WEIGHT TRAIN TO BURN MORE FAT!
As the world struggles with everexpanding waistlines, the remedy suggested by friends and health gurus is usually a healthier diet and more aerobic exercise. But wait, before you step out for your next power walk have a read of the research by a team of Boston University scientists suggests that lifting weights may be just as important as the Stairmaster when it come to losing weight and improving health.
In experiments with genetically engineered mice, Kenneth Walsh, a School of Medicine professor of medicine, and fellow researchers have demonstrated that so-called type II muscle, the tissue created by resistance training, improves the body’s overall metabolism through chemical signals that promote fatburning by other tissues, such as the liver. Their findings appear in this month’s issue of the journal Cell Metabolism.
“These muscle fibers have been understudied and their metabolic effects have been underappreciated,” says Walsh, whose lab at MED’s Whitaker Cardiovascular Institute focuses on how metabolic diseases such as obesity and diabetes negatively impact heart health. “People thought these tissues were important for picking up heavy things and not much else.”
Walsh and his team genetically altered mice so that the Akt1 gene, which regulates the growth of type II muscle fibers, was turned off. For several weeks, the researchers fed the mice a high-fat, high-sugar diet, the rodent equivalent of fast food. The result, says Nathan LeBrasseur, a MED assistant professor of endocrinology: “Everybody got fat.” Really fat. The mice became obese and insulinresistant. Fatty acid deposits formed around their livers, a condition known as hepatic steatosis, or fatty liver disease.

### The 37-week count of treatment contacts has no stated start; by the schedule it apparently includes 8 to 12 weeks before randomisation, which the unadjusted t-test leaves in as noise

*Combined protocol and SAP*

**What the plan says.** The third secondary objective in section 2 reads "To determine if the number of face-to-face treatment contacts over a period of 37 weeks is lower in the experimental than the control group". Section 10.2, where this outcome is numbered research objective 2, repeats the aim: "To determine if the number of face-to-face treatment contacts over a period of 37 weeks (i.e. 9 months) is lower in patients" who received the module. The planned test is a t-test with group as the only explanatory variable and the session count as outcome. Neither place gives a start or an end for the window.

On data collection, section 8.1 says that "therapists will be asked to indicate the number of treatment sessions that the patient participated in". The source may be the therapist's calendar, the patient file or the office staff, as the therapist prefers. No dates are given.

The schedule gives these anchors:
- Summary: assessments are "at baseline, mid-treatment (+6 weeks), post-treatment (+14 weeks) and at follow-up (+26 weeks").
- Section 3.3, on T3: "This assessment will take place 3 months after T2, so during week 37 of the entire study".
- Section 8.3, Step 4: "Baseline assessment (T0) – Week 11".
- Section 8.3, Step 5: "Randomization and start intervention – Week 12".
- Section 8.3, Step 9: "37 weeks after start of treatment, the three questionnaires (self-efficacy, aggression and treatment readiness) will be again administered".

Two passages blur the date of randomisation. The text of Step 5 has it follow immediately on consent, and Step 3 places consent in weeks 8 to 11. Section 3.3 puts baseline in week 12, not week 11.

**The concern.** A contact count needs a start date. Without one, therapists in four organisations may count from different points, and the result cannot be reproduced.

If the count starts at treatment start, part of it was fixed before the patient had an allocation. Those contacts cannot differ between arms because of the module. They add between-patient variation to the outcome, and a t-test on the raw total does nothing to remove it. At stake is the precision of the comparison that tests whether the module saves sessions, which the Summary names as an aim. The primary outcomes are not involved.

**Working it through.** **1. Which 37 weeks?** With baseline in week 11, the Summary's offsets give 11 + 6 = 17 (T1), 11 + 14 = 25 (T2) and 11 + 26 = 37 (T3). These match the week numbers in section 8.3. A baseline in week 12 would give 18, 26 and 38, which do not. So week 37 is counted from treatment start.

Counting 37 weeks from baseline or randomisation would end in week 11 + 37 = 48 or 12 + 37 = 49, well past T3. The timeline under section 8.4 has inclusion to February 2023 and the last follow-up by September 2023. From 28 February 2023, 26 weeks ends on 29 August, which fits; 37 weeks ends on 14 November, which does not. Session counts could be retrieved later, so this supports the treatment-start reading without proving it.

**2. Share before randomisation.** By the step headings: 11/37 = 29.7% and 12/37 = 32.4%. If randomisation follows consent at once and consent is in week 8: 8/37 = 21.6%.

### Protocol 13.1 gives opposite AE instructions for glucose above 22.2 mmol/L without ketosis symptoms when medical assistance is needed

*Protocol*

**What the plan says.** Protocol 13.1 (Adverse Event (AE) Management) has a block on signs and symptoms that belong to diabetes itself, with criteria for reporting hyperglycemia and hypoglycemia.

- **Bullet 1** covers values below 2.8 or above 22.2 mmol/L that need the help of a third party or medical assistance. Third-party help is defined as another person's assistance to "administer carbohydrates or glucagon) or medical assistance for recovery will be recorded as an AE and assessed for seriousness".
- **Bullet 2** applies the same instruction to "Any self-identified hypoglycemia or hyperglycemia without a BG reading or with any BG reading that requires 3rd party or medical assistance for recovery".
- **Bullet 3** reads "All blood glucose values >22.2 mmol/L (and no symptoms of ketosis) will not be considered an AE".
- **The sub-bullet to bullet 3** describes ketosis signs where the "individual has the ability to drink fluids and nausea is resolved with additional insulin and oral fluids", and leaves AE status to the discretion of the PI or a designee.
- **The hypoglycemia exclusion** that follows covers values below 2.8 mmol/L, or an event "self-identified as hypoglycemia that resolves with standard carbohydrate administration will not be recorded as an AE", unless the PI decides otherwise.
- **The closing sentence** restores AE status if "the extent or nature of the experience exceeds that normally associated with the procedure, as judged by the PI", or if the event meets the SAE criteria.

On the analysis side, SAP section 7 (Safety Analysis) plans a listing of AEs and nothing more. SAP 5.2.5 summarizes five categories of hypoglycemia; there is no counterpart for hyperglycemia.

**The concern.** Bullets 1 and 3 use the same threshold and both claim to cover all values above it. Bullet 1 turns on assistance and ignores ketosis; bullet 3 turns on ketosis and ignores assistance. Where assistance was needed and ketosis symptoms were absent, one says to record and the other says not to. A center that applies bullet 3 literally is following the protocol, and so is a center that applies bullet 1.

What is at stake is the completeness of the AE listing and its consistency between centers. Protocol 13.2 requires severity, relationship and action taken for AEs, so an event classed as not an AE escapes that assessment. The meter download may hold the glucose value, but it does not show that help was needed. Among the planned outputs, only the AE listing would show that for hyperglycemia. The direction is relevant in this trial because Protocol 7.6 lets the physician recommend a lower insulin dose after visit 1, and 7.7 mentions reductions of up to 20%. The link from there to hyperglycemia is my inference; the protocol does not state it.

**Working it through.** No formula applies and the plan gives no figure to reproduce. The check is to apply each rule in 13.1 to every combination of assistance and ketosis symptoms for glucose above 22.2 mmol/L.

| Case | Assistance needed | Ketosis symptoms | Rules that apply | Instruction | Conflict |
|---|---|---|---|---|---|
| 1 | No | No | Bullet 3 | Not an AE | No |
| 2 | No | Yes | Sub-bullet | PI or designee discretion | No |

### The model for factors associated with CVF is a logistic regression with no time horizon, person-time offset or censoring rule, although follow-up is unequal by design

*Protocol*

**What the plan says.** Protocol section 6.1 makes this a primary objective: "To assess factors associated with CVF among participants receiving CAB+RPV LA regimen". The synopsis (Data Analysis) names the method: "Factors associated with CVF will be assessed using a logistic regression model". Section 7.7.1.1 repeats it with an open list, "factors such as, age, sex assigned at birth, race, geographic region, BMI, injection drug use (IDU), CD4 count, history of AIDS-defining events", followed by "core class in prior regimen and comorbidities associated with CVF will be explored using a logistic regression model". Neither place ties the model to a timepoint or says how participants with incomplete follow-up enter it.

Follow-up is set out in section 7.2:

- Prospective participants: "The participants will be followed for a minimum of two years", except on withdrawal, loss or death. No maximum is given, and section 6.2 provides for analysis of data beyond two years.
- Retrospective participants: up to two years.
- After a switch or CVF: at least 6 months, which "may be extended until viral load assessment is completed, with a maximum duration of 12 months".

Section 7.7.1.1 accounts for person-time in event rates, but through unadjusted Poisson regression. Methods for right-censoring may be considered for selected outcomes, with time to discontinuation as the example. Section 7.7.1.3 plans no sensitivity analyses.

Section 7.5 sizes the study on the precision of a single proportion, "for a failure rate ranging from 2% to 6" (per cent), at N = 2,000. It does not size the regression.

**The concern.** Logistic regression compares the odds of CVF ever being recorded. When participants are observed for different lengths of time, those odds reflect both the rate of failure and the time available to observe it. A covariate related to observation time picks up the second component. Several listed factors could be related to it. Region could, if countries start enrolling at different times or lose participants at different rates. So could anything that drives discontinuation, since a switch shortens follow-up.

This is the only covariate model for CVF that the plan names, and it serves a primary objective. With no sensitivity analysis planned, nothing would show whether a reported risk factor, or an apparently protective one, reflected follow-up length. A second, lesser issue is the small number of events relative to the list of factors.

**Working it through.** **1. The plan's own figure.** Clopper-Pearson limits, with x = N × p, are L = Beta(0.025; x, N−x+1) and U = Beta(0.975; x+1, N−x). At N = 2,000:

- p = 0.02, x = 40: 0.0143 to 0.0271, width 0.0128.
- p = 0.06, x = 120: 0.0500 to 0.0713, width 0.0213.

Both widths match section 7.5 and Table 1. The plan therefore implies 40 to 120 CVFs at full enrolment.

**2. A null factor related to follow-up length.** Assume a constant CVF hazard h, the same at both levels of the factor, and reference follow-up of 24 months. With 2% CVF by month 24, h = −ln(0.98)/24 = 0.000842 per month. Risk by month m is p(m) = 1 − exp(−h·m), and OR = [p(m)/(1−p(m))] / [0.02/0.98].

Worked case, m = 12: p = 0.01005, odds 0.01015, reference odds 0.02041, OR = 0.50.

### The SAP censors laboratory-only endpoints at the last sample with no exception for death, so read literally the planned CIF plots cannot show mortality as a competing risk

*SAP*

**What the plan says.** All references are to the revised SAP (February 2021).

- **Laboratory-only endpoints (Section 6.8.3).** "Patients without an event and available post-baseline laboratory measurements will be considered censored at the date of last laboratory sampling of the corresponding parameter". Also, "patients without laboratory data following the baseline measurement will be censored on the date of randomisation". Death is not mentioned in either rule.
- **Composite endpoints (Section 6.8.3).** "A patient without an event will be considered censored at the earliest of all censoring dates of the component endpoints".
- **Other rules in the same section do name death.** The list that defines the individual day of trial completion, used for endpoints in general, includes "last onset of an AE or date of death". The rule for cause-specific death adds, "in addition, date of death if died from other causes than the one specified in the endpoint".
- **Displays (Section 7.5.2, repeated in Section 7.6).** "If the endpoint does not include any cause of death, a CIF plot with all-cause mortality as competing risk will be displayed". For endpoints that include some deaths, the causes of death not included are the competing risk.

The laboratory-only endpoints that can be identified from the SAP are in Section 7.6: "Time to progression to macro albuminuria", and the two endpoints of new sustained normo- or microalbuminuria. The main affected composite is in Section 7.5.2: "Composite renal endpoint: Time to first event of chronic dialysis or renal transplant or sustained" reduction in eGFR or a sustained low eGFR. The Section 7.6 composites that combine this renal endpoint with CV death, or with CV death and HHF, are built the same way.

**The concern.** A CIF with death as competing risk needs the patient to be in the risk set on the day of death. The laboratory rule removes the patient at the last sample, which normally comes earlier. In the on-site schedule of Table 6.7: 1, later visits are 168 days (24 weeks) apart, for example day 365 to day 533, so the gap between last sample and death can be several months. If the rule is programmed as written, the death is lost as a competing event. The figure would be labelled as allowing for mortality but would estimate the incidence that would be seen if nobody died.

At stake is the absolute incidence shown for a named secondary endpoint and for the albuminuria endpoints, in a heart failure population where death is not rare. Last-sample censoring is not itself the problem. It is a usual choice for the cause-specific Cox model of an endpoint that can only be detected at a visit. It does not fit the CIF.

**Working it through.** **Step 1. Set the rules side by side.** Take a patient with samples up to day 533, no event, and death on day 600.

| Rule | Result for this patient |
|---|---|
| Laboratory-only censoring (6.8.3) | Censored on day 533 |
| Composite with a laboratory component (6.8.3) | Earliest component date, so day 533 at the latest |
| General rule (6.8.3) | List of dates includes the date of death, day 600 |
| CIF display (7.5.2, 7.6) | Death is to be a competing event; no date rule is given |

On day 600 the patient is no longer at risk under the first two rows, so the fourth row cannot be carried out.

But then the researchers turned on the Akt1 gene in one group of mice they dubbed MyoMice. The results “were quite striking,” says LeBrasseur. Over the course of two weeks, body fat of the mice whose type II muscle fibers were allowed to grow melted away. Fat also disappeared from their livers. The MyoMice grew physically stronger and blood tests revealed that they had again become metabolically normal. Plus, all this happened without any increase in physical activity.
Walsh speculates that the ease with which researchers can prompt rodents to do aerobic exercise may have contributed to the research neglect of type II muscle fibers. “The thing is, if you put a little wheel in a cage, the mouse will run several kilometers every night,” he says. “But I challenge you to get a mouse to lift weights.” Fortunately, humans may be easier to convince. Walsh and his team say their findings indicate that people should consider adding resistance training to their exercise programs.
They’re hoping their next study will help identify the novel proteins, known as myokines, that the type II muscle fibers are using to communicate with other tissues involved in metabolism.